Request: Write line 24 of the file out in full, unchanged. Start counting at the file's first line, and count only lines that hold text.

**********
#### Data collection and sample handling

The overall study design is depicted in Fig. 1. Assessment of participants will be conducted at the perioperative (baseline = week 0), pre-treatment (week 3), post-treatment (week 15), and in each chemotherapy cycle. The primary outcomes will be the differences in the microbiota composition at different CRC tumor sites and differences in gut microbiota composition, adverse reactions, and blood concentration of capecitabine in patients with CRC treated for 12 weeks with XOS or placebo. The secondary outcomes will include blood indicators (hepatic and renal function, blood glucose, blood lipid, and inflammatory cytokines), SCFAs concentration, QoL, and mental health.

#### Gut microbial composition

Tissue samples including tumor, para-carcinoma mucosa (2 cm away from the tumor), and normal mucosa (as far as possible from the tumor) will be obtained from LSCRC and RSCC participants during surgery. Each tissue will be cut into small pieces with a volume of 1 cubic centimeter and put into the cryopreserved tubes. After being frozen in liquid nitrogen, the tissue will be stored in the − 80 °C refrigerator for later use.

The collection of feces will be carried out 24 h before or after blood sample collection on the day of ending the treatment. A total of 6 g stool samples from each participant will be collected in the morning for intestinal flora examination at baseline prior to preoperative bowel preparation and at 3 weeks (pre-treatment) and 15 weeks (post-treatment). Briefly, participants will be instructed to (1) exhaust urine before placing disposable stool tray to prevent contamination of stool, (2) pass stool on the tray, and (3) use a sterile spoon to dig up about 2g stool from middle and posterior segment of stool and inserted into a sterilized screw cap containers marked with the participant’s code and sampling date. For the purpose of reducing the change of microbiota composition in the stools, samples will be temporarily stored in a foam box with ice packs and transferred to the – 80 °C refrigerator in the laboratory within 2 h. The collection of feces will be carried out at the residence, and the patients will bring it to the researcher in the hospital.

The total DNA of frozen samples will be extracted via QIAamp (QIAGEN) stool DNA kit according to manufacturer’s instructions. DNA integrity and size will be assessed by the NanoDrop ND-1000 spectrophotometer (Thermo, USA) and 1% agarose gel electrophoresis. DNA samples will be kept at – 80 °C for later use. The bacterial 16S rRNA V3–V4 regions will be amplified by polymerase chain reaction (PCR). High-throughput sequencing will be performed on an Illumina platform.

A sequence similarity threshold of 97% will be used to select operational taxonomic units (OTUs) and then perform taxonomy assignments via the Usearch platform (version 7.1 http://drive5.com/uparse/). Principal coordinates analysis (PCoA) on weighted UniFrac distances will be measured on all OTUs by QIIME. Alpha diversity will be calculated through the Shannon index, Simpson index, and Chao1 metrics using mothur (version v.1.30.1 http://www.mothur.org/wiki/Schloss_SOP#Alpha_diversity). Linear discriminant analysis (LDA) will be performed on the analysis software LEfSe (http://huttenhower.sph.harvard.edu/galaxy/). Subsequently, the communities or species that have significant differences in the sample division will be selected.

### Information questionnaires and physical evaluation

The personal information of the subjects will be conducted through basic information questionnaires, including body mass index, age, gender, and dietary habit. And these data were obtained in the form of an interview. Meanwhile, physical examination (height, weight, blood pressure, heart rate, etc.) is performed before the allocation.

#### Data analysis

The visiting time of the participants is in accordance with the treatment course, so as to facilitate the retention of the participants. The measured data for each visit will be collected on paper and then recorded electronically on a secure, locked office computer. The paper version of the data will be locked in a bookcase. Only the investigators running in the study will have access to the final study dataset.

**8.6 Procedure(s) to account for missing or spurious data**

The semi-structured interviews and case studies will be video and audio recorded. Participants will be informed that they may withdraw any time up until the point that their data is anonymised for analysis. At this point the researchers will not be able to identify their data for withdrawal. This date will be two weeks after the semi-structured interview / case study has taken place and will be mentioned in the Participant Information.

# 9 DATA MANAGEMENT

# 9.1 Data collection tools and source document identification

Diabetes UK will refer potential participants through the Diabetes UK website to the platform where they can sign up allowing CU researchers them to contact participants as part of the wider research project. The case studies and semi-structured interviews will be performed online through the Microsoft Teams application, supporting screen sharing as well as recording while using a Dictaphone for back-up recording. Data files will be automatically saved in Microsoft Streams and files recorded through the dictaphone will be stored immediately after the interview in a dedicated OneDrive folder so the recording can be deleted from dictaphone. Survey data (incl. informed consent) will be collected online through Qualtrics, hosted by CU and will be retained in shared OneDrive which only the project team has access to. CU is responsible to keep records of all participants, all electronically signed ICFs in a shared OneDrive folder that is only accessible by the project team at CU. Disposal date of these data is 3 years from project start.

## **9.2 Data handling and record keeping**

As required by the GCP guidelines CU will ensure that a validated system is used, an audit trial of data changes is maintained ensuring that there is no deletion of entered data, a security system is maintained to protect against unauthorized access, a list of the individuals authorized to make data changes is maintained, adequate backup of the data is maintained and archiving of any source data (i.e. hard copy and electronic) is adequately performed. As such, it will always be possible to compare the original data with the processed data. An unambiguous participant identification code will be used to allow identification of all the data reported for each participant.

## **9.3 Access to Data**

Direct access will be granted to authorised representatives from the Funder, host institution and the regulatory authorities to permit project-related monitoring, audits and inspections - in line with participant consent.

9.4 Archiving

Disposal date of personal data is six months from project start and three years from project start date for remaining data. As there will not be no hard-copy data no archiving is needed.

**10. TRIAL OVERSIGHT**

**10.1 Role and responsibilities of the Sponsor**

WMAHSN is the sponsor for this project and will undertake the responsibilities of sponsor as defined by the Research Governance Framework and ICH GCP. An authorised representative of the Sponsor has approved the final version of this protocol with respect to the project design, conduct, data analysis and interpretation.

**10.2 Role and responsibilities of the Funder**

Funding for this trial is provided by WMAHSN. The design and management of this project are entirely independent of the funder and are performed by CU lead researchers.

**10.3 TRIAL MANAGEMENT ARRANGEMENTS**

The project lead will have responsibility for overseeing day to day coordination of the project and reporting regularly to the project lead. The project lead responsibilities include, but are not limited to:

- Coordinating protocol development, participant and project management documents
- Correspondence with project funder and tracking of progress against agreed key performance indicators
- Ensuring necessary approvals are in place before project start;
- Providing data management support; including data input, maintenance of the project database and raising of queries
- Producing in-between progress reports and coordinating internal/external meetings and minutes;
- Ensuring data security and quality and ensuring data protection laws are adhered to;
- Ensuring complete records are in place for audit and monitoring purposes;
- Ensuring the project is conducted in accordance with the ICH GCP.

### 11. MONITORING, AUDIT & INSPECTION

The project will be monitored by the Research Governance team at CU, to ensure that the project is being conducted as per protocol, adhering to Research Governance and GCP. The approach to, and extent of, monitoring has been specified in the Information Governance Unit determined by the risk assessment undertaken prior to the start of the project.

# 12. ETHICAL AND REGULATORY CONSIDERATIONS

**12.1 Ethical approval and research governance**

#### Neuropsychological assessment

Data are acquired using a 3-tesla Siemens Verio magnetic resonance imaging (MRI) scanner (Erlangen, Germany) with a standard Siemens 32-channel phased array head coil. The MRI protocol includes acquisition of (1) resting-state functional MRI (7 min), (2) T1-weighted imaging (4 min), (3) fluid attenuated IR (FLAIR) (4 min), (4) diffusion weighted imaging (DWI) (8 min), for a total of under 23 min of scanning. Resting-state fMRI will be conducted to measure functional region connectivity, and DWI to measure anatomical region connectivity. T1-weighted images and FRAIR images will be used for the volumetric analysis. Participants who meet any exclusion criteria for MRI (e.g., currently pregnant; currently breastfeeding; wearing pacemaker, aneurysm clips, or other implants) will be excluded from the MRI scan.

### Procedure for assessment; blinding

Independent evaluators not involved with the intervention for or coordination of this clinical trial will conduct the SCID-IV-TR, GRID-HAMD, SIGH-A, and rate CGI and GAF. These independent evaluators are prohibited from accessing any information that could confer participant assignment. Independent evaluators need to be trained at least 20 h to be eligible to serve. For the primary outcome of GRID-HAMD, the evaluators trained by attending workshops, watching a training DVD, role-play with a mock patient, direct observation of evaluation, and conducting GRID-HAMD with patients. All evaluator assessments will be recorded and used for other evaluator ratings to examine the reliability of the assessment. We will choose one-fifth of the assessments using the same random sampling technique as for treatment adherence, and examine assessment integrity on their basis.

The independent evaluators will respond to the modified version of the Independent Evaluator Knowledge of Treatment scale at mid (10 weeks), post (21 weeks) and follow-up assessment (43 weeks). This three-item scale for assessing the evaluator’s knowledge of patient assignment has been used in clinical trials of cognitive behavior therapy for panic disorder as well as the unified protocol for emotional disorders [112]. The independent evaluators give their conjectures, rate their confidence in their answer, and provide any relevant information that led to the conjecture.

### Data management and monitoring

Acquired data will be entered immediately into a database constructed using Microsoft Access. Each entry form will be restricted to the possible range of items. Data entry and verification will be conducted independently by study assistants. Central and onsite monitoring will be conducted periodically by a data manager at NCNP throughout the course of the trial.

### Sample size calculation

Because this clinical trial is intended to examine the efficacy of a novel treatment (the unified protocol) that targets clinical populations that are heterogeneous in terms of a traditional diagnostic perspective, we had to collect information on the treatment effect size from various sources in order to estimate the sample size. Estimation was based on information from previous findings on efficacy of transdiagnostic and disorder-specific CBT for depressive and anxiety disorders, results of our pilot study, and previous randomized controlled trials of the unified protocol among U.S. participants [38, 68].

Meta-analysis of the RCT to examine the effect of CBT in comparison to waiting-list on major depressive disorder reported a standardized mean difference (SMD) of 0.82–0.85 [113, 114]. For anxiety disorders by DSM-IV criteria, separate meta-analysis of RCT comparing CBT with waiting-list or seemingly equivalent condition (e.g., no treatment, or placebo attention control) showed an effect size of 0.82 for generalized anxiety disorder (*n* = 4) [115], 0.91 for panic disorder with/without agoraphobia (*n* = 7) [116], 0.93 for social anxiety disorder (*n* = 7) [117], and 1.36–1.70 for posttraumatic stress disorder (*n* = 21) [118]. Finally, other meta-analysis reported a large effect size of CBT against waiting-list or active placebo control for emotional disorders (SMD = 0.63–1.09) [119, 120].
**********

**10.1 Role and responsibilities of the Sponsor**